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What the Future Is Bringing Us: 2007 to 2018

The first IAE-pedia entry in the What the Future Is Bringing Us series was published on December 1, 2008. It included some articles that were published on the Web in 2007. My goal was to look at forecasts for likely changes in technology that were “coming down the pike” and consider some of their possible educational implications.

Less than three weeks ago, I began writing What the Future is Bringing Us: 2018. Access the current 2018 entries and those from the past 10 years in References and Resources at Moursund (January, 2018). This means that current readers can look back over the past ten years, and think about some of these old forecasts. What follows are three of the entries from What the Future Is Bringing Us: 2007. That IAE-pedia page contains information about some forecasts made in 2007 and some made in early 2008.

Better Batteries

Researchers: Nanowires Could Boost Battery Life 10X. Computerworld (12/20/07). Retrieved 1/12/08 from Quoting from the article:

Researchers at Stanford University are using silicon nanowires that allow lithium-ion batteries to hold 10 times the charge they could before.

That means a laptop that now holds a four-hour charge could last for 40 hours using the new battery, according to Yi Cui, assistant professor of materials science and engineering at Stanford. "This is really a revolutionary result," said Cui, who has worked on the nanotech project for more than a year. "We're talking about a 10-times improvement. It's a big jump."

Moursund’s 2018 Comment: While battery technology has made progress, it has substantially missed this forecast. Moreover, efforts to push the envelope have produced lithium batteries that have some propensity to catch on fire (Helmenstine, 3/6/2017). At the current time, a number of companies are engaged in research to produce substantially better batteries. Sufficient progress has occurred to make it economically feasible (but still relatively expensive) to use rechargeable batteries to store solar power generated electricity during daylight hours and use it after the sun goes down.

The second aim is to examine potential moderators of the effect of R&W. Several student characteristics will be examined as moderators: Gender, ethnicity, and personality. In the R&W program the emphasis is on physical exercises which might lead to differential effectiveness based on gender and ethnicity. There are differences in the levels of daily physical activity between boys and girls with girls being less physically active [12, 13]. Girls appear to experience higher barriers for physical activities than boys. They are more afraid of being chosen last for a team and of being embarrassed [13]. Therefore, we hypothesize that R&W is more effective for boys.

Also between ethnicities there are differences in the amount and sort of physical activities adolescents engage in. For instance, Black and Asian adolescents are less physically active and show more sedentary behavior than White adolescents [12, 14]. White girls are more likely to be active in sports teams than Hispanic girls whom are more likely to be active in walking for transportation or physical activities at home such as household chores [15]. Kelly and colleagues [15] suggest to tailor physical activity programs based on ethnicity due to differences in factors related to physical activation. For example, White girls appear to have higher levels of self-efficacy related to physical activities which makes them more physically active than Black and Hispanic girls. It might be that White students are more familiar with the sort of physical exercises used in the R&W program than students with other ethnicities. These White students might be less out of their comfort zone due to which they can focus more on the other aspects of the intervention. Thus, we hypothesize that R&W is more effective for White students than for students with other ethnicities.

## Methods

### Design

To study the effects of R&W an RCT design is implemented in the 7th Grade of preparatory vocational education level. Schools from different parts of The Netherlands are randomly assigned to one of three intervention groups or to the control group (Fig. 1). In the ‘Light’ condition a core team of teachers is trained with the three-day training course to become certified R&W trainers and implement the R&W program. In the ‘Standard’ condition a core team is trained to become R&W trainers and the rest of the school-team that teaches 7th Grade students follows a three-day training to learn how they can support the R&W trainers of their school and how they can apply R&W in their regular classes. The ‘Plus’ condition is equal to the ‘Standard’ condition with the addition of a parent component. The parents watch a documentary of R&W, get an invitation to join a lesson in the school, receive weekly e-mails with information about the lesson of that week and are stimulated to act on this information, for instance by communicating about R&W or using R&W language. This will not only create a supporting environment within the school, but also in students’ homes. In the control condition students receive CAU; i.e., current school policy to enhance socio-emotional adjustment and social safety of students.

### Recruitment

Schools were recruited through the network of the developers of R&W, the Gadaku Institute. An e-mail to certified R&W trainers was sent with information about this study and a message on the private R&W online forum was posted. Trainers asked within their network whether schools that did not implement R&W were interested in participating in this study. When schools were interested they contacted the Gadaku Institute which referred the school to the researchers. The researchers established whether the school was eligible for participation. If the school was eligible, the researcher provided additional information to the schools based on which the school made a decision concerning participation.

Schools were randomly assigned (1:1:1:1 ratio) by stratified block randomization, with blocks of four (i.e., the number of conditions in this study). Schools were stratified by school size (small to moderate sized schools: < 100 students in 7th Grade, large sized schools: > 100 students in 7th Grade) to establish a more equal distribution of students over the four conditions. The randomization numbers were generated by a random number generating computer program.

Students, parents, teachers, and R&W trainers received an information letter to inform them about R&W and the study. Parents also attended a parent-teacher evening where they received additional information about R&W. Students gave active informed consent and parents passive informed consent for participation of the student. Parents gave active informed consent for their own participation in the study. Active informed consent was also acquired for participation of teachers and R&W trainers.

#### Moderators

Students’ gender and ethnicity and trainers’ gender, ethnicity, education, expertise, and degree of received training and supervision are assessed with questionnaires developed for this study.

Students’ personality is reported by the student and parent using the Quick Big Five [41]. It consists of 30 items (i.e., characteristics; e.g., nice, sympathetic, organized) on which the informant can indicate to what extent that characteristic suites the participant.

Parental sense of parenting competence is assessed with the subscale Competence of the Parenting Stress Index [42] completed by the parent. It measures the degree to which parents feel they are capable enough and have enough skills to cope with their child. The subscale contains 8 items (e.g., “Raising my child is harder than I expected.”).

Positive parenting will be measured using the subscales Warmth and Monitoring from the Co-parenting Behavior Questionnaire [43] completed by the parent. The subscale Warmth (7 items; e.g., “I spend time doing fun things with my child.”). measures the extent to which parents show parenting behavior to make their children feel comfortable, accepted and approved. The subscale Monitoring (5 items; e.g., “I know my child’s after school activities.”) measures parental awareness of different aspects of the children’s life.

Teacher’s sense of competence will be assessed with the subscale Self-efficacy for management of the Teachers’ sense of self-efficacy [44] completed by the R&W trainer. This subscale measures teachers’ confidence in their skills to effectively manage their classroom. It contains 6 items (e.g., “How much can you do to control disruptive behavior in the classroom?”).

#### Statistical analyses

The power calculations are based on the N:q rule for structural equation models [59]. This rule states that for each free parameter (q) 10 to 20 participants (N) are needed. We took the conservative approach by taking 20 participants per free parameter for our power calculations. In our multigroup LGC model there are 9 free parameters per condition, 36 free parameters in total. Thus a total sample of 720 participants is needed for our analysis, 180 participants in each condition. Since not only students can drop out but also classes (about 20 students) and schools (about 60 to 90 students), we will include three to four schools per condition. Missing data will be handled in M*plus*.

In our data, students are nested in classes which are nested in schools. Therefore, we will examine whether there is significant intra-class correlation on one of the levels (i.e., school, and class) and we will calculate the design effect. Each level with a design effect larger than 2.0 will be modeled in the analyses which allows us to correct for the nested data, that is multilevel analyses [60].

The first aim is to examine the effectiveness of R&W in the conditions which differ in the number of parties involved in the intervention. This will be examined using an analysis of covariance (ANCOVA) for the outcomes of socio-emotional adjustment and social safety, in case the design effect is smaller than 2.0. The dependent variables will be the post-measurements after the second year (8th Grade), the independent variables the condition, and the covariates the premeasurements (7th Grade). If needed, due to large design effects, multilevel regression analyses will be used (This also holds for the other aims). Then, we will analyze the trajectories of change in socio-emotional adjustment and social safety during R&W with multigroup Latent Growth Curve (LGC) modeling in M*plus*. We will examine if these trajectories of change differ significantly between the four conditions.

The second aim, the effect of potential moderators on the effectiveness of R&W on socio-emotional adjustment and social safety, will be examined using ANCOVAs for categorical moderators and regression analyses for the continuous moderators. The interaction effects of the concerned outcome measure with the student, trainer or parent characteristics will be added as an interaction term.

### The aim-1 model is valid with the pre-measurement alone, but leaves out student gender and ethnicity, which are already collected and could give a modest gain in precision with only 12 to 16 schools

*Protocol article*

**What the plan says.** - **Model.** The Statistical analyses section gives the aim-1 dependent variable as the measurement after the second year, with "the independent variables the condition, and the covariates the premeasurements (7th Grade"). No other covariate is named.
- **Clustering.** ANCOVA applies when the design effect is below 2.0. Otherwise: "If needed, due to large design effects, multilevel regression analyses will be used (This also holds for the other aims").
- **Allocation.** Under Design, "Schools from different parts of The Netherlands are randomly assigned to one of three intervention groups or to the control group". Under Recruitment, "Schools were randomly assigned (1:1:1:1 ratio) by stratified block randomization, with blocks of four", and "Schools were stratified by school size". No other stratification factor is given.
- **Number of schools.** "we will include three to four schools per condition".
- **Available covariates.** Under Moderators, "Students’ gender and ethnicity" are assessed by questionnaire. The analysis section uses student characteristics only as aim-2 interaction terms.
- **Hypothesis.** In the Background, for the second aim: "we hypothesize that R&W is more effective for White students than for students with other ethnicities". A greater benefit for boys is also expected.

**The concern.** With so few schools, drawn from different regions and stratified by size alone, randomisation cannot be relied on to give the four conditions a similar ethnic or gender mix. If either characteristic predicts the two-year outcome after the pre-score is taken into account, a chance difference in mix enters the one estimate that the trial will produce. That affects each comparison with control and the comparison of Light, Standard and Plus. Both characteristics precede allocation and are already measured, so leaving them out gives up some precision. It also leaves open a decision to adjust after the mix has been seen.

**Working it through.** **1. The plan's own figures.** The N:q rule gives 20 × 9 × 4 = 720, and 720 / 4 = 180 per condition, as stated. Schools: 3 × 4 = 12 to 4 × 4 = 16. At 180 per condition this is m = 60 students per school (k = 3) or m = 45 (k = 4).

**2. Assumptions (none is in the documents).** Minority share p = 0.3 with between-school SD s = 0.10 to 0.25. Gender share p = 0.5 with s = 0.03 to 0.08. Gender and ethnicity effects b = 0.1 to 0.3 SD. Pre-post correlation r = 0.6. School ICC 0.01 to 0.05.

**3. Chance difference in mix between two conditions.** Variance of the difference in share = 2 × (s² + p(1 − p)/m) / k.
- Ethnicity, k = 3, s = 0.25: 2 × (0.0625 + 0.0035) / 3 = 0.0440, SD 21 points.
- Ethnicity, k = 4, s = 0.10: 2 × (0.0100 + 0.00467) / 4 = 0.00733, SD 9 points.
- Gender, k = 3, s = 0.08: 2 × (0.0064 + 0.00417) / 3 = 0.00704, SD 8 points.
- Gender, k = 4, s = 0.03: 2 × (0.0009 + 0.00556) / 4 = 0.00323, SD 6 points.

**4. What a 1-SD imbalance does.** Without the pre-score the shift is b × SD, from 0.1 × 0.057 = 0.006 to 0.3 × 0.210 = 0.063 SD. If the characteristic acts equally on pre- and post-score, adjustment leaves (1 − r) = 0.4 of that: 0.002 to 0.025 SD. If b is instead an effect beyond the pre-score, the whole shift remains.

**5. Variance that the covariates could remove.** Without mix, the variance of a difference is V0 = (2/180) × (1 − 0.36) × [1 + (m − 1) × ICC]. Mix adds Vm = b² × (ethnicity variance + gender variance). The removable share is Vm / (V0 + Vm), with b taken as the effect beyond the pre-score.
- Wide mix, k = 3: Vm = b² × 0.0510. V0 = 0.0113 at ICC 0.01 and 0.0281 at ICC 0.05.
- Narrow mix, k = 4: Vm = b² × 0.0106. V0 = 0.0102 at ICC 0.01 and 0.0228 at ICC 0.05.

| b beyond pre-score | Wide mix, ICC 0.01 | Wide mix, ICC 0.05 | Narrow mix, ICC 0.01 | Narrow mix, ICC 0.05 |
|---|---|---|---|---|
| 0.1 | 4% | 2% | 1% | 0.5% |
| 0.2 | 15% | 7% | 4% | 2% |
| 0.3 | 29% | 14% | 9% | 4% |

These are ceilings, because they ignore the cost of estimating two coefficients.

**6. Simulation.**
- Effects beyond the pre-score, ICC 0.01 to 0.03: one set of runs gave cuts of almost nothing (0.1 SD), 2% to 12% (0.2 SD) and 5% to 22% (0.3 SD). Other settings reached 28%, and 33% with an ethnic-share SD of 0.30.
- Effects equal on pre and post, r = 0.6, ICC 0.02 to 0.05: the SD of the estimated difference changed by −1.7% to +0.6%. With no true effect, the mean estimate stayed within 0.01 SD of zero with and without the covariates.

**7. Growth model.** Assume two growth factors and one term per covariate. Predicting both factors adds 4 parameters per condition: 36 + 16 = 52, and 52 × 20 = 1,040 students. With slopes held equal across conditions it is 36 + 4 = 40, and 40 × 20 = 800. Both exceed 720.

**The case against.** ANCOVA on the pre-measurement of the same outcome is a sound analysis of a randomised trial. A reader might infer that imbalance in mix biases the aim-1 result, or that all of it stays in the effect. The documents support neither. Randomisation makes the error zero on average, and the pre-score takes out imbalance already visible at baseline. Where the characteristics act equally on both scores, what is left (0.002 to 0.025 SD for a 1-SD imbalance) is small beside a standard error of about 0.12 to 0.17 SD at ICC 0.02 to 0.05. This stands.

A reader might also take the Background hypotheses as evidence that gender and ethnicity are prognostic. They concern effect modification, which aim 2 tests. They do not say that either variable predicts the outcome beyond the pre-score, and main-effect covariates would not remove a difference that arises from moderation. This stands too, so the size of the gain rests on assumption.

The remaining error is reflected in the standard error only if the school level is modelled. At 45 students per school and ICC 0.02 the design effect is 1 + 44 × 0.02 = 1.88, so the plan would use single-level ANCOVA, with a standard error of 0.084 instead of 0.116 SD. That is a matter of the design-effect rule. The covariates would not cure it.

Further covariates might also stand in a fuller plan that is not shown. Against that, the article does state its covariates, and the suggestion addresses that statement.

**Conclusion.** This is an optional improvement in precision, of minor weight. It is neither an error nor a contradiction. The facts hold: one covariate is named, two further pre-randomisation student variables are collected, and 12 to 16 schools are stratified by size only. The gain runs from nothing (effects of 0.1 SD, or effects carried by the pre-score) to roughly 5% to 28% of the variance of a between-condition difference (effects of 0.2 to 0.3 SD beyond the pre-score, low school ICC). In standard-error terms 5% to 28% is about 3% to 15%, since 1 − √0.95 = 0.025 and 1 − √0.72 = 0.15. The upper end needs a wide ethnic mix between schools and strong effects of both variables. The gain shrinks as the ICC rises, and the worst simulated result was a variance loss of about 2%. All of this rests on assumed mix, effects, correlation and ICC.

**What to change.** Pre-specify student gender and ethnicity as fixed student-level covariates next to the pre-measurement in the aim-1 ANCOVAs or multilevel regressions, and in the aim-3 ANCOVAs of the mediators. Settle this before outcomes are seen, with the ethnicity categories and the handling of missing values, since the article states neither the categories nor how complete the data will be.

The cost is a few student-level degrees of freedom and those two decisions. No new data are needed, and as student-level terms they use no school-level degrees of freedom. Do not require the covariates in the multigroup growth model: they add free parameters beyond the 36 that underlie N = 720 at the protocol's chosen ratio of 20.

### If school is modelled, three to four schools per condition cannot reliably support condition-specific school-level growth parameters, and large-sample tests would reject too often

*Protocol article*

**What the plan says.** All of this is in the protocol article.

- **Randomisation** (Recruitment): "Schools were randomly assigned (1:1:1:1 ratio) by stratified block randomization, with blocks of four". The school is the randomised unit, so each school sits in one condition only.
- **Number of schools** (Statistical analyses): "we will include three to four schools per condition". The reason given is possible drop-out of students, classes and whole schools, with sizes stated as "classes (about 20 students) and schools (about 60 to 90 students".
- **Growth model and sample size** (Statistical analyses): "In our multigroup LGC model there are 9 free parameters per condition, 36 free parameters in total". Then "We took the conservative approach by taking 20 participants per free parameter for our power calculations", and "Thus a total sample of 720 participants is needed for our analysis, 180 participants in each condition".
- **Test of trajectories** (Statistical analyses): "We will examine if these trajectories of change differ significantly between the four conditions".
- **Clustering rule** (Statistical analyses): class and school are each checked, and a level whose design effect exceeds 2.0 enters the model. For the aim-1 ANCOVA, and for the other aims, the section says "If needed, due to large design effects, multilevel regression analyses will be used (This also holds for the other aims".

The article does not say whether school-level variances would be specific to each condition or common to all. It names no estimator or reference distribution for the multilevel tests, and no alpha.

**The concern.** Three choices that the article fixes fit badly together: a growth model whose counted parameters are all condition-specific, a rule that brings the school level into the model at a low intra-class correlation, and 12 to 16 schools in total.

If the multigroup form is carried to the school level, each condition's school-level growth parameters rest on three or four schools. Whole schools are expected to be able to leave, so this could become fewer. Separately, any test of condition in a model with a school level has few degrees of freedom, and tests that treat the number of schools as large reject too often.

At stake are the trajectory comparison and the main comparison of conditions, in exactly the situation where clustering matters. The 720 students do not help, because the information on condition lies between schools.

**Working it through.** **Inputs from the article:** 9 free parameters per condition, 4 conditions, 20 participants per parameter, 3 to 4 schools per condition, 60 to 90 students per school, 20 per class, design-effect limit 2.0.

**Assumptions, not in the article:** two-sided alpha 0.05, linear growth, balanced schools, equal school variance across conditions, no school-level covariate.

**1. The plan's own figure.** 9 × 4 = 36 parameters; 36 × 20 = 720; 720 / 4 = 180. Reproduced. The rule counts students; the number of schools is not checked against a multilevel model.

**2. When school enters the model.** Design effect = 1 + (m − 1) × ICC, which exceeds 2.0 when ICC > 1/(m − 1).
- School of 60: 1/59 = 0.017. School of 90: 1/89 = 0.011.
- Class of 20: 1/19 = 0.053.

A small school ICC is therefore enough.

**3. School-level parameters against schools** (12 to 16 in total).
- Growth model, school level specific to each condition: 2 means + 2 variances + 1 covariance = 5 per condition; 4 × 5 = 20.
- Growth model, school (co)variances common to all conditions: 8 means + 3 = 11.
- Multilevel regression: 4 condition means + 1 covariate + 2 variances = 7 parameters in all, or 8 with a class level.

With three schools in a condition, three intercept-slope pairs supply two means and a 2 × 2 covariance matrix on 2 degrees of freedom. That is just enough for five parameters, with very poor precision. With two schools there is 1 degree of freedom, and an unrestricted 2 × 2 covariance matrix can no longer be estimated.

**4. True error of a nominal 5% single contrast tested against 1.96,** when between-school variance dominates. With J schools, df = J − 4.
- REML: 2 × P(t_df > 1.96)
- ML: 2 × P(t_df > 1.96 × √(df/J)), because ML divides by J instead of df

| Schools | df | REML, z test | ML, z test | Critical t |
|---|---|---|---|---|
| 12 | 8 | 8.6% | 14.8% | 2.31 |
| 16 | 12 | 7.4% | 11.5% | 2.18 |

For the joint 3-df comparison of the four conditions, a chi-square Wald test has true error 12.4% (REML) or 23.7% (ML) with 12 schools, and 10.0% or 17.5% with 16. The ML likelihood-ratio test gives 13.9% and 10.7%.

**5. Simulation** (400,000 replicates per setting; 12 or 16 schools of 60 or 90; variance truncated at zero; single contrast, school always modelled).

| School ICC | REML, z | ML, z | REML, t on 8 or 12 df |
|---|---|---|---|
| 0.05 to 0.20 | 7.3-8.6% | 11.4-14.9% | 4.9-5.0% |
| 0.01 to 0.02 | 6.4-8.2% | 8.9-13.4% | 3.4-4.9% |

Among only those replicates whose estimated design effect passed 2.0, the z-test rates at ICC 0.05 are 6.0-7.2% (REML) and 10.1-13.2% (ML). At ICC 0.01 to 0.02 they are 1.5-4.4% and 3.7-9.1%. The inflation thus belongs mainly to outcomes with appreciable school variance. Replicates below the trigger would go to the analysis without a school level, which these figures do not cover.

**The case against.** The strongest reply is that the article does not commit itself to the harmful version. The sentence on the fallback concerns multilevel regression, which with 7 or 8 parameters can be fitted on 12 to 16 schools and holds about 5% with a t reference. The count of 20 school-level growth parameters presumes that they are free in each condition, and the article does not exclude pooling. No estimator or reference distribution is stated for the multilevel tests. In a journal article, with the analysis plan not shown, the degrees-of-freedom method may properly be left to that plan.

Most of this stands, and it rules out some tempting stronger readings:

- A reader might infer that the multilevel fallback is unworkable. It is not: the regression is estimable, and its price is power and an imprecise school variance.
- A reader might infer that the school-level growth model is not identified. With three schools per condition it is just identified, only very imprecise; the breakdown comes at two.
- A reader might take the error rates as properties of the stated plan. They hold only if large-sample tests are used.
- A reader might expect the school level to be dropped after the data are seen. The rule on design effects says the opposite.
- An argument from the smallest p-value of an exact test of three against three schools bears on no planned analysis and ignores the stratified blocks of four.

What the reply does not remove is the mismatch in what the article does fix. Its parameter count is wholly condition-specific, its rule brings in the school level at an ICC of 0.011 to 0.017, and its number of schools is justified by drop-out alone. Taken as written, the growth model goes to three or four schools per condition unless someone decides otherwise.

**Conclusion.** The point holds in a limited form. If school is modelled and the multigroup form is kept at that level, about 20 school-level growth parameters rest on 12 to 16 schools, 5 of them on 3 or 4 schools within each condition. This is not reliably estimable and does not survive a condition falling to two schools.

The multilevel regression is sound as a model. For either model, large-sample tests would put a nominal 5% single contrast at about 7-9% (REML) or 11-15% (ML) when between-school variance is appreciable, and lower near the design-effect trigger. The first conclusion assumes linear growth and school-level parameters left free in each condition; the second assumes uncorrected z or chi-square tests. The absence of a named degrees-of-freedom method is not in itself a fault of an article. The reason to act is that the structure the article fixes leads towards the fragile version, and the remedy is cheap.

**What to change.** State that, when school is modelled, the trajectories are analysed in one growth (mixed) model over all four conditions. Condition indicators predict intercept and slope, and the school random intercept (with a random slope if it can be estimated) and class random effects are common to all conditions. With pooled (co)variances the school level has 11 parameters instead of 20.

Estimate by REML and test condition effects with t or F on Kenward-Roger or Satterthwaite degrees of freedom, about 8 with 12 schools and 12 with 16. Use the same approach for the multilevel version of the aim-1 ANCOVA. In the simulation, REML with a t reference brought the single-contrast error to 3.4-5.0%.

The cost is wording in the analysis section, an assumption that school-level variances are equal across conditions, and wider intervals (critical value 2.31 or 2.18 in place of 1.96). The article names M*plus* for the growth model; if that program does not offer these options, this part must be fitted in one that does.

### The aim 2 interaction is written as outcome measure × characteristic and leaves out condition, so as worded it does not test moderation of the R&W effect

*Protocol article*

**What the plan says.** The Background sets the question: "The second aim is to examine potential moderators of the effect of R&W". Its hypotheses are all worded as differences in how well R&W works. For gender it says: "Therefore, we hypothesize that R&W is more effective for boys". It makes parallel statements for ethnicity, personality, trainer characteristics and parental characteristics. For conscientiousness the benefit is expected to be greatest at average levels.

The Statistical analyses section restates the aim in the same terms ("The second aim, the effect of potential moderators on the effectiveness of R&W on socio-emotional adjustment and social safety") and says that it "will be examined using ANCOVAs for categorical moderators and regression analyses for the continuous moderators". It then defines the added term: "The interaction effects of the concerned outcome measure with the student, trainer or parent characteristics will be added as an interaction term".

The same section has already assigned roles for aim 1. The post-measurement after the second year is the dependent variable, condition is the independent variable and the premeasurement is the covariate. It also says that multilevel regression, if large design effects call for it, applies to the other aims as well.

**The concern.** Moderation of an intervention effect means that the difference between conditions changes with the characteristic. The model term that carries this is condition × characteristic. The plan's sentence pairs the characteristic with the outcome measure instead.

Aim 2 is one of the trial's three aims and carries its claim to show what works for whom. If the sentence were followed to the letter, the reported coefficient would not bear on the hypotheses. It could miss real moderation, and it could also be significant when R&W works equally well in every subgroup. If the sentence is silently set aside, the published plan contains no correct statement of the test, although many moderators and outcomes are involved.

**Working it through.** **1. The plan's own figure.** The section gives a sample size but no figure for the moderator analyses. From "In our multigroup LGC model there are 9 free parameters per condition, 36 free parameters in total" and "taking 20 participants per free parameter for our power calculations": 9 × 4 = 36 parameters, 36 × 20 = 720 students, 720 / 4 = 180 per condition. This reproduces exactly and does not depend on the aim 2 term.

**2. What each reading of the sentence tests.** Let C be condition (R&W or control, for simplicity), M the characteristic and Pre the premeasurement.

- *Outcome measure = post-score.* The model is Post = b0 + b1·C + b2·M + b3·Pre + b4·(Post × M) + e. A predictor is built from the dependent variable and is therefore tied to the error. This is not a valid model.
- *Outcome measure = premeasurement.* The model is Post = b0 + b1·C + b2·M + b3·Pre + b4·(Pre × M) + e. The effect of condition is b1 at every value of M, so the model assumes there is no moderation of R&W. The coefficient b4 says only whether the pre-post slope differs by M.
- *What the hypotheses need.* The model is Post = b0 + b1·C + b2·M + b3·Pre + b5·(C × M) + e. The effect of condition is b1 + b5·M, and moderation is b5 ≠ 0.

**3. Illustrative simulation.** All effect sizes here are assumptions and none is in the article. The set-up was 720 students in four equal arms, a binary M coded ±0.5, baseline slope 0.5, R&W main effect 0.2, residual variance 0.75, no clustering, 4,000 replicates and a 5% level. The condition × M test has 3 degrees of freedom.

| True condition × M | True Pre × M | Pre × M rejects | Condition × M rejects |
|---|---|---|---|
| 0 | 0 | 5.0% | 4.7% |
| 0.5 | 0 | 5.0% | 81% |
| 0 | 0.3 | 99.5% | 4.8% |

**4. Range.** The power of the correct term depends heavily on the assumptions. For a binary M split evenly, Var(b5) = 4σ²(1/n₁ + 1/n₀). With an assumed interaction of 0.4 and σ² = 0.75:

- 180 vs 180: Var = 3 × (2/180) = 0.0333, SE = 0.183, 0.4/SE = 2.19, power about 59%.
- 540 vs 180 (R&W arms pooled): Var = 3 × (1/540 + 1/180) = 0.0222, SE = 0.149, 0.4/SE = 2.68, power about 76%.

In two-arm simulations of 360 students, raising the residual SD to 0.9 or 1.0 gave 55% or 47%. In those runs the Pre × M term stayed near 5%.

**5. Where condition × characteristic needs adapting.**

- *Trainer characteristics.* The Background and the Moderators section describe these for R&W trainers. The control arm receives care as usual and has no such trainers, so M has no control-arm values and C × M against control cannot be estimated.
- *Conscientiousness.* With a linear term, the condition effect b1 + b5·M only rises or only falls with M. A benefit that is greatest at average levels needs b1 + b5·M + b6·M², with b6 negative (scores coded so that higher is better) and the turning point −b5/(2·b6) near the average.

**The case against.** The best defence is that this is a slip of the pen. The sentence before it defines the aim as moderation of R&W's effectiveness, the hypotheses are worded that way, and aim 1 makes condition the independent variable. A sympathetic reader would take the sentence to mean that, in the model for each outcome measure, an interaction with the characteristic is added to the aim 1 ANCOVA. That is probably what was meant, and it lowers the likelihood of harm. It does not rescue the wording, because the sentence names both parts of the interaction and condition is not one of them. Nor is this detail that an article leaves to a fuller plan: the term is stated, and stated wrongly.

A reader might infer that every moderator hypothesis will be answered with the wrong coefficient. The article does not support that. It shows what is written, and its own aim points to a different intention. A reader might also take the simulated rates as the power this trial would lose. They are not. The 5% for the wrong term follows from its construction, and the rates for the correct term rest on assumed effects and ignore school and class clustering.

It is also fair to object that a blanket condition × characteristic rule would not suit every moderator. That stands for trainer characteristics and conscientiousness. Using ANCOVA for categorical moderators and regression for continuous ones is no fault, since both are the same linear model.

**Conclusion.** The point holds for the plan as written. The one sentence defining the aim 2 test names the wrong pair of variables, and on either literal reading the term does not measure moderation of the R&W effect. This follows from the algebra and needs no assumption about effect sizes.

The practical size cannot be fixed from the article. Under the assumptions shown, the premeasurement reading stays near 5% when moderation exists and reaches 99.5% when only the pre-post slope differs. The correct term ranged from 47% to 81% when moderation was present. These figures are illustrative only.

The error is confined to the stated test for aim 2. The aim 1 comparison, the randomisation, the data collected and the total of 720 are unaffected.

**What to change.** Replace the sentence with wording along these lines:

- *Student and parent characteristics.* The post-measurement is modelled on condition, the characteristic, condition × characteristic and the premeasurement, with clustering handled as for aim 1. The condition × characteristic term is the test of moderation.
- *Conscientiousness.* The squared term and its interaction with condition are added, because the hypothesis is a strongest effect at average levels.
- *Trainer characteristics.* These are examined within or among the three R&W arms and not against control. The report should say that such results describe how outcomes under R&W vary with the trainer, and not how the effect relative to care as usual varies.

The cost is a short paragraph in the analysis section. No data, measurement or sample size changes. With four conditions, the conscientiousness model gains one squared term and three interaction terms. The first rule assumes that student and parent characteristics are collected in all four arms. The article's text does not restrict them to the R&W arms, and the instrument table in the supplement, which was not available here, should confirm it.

Wall Street Journal Predictions

Thinking About Tomorrow. The Wall Street Journal (1/28/08). Retrieved 1/29/08 from

The site includes a short video based on interviews of "ordinary" people. Not one directly mentioned the word education. Quoting from the article:

Most of these changes will spring from a couple of rapidly improving technologies. Mobile devices will get smaller and more powerful, and will connect to the Internet through high-speed links. The result: People will be able to do anything on a hand-held that they can now do on a desktop computer.

In fact, they'll be able to do even more, as mobile gadgets increasingly come equipped with global-positioning-system gear that can track your every move. As you drive around, for instance, you might get reviews of nearby restaurants automatically delivered to a screen in your car – maybe even projected onto the windshield.